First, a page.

- 新聞学評論 (ISSN:04886550)
- vol.37, pp.25-49,323-322, 1988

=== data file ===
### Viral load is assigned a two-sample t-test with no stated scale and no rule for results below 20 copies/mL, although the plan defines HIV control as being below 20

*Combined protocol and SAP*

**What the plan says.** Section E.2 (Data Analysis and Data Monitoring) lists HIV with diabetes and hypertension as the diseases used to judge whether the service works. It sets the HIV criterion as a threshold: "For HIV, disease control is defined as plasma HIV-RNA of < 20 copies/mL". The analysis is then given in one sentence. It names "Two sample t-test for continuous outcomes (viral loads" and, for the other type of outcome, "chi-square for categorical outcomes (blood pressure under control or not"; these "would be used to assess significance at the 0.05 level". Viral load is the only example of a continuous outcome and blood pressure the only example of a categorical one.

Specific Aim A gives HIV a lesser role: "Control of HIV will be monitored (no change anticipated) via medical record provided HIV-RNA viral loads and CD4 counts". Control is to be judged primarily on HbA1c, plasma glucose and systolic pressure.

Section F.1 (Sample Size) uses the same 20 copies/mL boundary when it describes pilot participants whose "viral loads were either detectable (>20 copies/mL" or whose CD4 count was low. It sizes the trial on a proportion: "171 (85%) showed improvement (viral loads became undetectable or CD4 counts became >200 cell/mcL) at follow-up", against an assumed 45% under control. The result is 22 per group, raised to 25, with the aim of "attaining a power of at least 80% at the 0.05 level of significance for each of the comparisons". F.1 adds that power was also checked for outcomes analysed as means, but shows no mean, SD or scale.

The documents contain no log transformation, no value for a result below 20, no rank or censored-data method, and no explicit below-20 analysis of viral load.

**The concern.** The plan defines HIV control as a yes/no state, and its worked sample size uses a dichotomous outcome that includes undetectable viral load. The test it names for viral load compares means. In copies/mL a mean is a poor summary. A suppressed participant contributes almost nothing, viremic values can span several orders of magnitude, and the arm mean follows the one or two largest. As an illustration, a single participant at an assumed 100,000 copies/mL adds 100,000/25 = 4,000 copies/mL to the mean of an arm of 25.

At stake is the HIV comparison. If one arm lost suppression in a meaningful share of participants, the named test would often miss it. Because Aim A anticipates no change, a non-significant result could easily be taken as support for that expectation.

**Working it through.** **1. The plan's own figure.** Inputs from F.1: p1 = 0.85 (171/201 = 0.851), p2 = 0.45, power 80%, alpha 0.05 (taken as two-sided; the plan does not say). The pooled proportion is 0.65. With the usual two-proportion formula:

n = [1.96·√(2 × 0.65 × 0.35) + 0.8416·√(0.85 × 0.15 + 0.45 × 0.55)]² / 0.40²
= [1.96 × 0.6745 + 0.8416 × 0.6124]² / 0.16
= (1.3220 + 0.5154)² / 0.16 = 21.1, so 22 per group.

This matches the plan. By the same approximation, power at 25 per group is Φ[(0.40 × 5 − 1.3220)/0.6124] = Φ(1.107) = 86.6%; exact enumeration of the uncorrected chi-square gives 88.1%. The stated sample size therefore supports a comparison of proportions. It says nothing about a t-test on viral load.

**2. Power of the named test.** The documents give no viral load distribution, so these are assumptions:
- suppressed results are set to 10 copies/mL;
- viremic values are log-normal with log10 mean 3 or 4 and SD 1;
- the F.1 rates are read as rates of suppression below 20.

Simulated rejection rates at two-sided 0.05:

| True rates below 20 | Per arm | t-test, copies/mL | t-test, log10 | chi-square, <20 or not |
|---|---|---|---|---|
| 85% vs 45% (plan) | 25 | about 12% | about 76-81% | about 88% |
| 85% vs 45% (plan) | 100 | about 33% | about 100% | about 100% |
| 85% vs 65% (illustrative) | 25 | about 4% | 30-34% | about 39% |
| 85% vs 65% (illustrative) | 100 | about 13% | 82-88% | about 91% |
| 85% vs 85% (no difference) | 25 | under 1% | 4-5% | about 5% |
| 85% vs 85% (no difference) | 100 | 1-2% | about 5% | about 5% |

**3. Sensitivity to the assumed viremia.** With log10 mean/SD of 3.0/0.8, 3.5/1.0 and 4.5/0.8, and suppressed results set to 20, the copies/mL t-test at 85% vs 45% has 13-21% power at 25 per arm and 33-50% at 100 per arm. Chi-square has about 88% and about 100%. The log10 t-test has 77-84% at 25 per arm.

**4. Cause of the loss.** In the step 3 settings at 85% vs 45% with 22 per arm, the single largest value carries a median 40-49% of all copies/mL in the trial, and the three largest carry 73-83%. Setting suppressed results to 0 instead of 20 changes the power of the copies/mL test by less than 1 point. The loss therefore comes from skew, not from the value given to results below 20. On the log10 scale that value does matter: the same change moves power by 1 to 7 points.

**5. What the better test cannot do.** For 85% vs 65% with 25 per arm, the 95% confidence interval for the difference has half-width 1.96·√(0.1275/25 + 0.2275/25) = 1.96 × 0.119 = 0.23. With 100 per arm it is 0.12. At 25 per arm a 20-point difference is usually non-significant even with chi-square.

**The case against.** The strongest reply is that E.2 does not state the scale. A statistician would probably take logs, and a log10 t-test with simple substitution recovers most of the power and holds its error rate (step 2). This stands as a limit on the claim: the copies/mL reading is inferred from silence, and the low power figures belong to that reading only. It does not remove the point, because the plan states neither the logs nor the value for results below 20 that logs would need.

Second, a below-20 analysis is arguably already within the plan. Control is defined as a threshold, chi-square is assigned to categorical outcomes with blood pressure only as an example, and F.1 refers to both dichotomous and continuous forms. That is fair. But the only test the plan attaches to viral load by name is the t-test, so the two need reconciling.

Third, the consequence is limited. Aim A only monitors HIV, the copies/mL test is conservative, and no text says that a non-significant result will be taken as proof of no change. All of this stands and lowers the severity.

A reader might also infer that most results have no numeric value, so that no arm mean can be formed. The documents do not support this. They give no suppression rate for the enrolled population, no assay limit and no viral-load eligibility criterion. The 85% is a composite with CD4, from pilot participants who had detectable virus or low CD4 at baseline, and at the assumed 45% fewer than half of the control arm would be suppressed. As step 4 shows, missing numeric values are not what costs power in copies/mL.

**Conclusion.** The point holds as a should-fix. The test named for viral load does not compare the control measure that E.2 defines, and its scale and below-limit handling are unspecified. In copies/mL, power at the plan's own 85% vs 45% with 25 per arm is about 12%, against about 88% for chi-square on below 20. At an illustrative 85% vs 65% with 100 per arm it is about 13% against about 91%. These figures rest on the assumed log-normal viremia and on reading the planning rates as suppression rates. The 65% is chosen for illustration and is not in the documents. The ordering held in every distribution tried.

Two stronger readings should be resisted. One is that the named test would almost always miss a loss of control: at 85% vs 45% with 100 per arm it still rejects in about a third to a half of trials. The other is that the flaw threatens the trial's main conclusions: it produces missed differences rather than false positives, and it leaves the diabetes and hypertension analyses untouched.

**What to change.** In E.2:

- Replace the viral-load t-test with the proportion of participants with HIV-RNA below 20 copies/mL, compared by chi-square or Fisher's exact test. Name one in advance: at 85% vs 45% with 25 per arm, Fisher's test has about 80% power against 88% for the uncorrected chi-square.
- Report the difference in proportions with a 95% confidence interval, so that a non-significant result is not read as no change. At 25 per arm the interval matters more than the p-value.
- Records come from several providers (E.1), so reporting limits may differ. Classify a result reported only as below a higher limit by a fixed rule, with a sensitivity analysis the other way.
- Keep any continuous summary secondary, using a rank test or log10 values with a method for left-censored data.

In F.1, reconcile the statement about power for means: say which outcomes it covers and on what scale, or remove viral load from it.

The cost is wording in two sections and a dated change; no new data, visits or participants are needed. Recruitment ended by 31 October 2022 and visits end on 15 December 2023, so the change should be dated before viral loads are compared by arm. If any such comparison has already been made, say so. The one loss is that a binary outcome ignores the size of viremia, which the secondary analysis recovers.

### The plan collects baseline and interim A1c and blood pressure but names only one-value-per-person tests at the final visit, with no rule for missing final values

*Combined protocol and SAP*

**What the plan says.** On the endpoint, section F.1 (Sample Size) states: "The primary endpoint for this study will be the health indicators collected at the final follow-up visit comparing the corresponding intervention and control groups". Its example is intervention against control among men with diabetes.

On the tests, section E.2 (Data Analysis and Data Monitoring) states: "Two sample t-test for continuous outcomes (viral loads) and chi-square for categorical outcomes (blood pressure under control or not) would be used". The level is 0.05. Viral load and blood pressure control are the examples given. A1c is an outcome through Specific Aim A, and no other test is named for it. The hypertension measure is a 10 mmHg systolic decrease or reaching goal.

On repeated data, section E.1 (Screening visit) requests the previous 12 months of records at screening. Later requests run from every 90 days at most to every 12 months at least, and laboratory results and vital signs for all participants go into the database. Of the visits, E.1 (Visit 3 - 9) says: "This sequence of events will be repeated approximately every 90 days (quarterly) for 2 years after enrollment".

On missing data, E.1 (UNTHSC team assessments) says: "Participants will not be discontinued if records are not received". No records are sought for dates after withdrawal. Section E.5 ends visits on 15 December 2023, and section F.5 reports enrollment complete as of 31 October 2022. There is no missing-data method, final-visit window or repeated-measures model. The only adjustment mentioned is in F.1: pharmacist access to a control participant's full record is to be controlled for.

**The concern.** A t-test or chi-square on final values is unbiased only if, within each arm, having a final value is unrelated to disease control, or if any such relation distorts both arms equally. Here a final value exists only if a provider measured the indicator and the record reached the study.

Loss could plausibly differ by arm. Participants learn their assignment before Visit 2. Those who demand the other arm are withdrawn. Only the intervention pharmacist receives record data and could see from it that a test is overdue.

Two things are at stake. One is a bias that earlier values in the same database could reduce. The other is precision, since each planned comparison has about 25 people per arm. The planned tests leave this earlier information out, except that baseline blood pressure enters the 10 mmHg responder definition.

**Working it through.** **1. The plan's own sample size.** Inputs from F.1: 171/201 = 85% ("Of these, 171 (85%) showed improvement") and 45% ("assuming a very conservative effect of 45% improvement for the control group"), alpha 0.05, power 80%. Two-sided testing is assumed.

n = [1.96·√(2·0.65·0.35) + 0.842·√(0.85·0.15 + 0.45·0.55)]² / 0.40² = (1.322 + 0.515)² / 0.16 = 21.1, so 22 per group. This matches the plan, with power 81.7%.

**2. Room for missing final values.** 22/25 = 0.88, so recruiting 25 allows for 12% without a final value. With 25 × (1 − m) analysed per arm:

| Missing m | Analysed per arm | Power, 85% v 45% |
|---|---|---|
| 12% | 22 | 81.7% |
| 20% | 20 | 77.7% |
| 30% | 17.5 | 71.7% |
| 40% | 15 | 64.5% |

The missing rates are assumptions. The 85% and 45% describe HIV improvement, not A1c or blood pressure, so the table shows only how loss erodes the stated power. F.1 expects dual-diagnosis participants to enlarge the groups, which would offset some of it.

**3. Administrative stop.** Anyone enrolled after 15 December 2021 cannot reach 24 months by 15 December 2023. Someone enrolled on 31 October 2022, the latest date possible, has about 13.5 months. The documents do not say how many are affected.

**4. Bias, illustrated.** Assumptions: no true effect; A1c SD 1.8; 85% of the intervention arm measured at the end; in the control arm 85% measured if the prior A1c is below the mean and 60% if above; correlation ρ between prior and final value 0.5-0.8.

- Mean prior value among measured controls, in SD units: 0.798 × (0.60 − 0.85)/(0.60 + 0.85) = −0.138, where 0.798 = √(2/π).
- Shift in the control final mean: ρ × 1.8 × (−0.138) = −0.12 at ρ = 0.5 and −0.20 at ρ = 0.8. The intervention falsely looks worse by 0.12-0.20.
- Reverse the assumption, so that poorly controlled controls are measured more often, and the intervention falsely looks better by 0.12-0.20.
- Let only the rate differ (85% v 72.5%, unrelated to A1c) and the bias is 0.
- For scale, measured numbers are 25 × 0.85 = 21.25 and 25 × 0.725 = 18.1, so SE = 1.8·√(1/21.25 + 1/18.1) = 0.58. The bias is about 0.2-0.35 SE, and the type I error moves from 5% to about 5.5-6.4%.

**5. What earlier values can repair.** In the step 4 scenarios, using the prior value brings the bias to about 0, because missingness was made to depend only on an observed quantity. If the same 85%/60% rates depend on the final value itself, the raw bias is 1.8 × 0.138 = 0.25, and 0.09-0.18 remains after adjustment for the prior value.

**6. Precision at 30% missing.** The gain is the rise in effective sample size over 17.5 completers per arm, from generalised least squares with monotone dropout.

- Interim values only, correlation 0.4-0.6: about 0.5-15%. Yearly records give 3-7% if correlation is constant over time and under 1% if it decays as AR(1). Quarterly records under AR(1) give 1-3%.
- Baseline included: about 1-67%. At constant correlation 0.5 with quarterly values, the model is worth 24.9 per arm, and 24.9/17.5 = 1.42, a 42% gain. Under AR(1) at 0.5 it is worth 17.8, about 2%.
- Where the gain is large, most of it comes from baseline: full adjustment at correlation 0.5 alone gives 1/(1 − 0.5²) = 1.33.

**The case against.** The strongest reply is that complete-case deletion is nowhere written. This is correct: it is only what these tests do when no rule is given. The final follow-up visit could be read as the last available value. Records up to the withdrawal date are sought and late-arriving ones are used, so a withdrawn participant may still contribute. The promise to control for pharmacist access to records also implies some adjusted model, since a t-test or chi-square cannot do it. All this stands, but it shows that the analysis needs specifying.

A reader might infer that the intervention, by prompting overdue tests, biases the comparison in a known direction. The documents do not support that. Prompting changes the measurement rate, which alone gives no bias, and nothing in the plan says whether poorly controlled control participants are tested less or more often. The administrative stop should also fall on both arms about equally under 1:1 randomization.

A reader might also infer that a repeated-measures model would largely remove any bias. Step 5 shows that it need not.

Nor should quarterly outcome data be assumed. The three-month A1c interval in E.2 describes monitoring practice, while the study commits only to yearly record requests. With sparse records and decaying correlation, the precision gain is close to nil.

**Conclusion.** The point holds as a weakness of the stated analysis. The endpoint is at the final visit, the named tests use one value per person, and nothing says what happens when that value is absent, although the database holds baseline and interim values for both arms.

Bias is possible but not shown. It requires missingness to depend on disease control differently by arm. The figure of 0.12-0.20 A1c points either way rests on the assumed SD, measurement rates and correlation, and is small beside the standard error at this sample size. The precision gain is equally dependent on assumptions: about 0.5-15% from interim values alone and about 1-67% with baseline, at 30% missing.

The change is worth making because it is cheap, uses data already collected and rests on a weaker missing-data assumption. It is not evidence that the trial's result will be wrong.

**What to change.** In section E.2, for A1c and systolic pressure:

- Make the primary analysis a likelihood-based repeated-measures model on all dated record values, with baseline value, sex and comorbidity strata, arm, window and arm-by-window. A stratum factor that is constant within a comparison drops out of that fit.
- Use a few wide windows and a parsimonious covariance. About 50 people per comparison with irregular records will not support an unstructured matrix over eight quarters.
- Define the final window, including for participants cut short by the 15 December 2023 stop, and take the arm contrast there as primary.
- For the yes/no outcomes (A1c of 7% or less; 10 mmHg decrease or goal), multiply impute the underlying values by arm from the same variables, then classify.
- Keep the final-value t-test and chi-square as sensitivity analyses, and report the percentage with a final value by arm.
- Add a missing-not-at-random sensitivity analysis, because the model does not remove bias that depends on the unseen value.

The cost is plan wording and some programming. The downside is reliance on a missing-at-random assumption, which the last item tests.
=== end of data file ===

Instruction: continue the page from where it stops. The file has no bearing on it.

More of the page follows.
The comeback of the concept of the "powerful mass media" in The 1970's has not been based on an extensive criticism of the "limited effect model". The logic of the active audience implied in the latter effect model hat not been defeated or denied by this new wave. At the same time, the logic of audience passivity in the former concept cannot be retained fully if we examine why we should take "contingency conditions" into consideration. Views of powerfully effective mass media should be reconcilable with the active audience concept. In order to discuss this possibility of reconcilability, the author introduces the viewpoint of "information behavior". This viewpoint argues that, while we should investigate the characteristics of media information, and examine the process in which this is generated, we should also emphasize the audience's active information-processing. In this paper, the author especially examines from this standpoint the logic of audience motivation on the cognitive-psychological level, for the logic of motivation has occupied a key position in the "limited effect theories" and "use and gratification studies", but this position has not been based on any clear and general logic. Regarding the auditor as an active information-processor implies that he is constantly motivated to predict the future and the outcomes of alternatives in advance depending on his mental simulation ability. And in order to do that, in other words, to make this "expectancy" successfully, he actively selects and interprets information from his outer world. The second basic characteristic of human activities is that any activity, whether it is actual behavior or mental simulation, is more or less centrolled by three standards, i.e. causal appropriateness, needs suitability, and executability. Based on the arguments above, the hypothesis of selective exposure to information was examined. The auditor is not just one who seeks only cognitively consistent information, but also is an active information seeker who is motivated by firm belief, even if he is urged to expose himself to dissonant information. Our hypothesis is that this firm belief is formed by the three selection standards mentioned above, that is, selective exposure to and selective reliance on any information is performed in accordance with these standards. We have much supportive evidence already. We should also recognize that there exists "non-active" selectivity stemming from objective availability of media information or from non-intentional information-processing proclivities of the audience. Next, we have examined the logic of "use and gratification studies" from the same viewpoint, after proposing a new typology of information needs. Gratification behavior to satisfy any information need is controlled by expectancies generated by contents provided by the media. But ironically enough, this very active behavior to gratify promotes media or program dependence. This is a paradox in which audience active behayior leads to media or program dependency, and which is consistent with the contention of "powerful mass media" concept.